As Tricycle Ambulance Startup, Tukaid is Set to Launch in Nigeria, Just how Ready does it Need to Be?

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Tukaid, a healthtech startup, is set to launch its tricycle ambulance service in Nigeria this year. With this service, the startup aims to provide better and faster emergency care in places where normal ambulances are not readily available.

Tricycles, popularly called ‘Tuk-tuk’ in Eastern Africa or ‘Keke’ in Nigeria, are 3 wheeled vehicles that are a common form of urban transport in many underdeveloped countries of the world.

Tukaid, founded by Victoria Martynova, Jamie Boon and Edwin de Wit, turns these normal tricycles into rapid response ‘Tuk-tuk Ambulances’ for use in less economically developed areas.

How Does TukAid Work?

Despite the small size of a tricycle, the 3 Industrial Design Engineering students at the Hague University of Applied Science have found a way to fit it with the necessary medical equipments.

A Tukaid Ambulance

A typical Tukaid ambulance is fitted with medical and technical equipment with a made-to-measure stretcher. The resulting vehicle could be used in emergency situations to evacuate casualties from a building collapse, weave around traffic and narrow paths and other places traditional ambulance may not be able to get to.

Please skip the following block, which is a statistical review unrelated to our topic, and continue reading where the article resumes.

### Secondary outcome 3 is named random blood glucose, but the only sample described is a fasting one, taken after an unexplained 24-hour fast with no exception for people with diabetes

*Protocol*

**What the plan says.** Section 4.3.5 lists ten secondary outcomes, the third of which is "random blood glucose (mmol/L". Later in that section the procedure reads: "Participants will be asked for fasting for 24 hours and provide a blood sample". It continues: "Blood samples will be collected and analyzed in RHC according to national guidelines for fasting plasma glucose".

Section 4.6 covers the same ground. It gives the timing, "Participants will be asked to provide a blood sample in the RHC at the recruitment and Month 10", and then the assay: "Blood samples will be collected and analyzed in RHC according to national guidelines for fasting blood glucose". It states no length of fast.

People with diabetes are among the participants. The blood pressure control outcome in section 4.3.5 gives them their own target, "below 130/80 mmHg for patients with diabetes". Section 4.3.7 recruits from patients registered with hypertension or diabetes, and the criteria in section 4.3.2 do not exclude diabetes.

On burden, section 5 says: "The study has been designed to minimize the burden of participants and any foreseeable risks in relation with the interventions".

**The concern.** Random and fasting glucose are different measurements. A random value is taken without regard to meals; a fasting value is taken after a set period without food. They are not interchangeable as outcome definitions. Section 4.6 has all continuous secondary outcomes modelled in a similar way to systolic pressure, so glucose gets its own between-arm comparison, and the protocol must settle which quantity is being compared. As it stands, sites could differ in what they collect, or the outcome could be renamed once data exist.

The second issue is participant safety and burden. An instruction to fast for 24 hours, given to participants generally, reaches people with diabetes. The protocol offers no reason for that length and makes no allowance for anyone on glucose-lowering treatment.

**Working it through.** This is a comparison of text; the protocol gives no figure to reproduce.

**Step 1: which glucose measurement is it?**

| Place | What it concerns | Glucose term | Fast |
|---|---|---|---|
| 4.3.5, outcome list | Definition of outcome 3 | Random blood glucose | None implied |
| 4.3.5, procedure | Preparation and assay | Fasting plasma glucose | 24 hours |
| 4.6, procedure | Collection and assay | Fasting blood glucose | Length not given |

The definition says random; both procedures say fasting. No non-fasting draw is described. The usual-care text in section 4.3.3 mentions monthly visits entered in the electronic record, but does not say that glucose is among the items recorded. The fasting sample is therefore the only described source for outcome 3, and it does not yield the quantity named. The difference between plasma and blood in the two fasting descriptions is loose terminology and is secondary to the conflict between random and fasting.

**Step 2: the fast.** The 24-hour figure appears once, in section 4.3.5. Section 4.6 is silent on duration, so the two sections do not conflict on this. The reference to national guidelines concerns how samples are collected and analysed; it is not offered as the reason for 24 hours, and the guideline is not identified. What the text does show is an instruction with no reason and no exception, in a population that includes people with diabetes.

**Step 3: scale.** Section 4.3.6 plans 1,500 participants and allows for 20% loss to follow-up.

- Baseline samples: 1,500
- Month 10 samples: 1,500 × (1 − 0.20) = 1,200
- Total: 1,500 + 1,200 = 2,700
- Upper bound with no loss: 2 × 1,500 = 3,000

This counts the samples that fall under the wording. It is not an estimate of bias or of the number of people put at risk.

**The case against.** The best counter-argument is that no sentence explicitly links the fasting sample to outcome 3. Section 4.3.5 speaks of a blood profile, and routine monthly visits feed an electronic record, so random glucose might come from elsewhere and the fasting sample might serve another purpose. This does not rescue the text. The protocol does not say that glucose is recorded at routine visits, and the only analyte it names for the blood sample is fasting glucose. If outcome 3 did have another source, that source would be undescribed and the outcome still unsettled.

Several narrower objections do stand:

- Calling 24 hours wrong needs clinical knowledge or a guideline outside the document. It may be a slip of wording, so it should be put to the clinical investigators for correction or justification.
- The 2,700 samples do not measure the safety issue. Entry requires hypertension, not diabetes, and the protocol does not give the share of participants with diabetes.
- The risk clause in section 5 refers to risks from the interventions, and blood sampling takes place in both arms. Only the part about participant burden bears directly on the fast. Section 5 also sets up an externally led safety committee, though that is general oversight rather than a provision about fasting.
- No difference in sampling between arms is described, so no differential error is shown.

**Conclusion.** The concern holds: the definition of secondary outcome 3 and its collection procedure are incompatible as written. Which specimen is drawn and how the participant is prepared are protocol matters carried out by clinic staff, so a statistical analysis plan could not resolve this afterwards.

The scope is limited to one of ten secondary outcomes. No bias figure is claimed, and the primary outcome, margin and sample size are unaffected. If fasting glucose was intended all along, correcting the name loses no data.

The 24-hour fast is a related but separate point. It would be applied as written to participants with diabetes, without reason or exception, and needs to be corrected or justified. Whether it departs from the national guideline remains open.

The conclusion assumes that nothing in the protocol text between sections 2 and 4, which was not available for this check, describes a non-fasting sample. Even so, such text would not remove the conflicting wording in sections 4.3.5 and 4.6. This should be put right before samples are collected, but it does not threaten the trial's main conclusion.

Tukaid can also be effective in situations where people, including pregnant women, need to be transported from a rural area to hospital.

Looking at the healthtech space in Nigeria, Tukaid would be a welcome development as tricycles could easily access the more remote parts of the country than regular ambulances. And going by it’s working model, Tukaid would likely launch in less economically developed areas with limited access to regular ambulances.

However, it will be interesting to see how Turkaid tricycles fare when someone with a critical condition needs to quickly get to the hospital. Many roads in Nigeria are terrible especially during the rainy seasons. Even on regular Nigerian roads, tricycles are usually pretty slow.

It would most definitely be slower when carrying a patient on an extremely tough terrain.

It could also face several logistics problems usually associated with economically backward areas like terrible mobile and data network and fuelling problems because filling stations can be very scarce in rural areas which increases the possibility of being stranded with an emergency patient on board.

There could also be a problem of profitability as not a considerable amount of low income earners will be willing and able to pay for such a service. This could in turn affect operations, wage payments and the rest

Turkaid should also expect to face competition from other healthtech startups offering similar services such as Flying Doctors, an air ambulance service.


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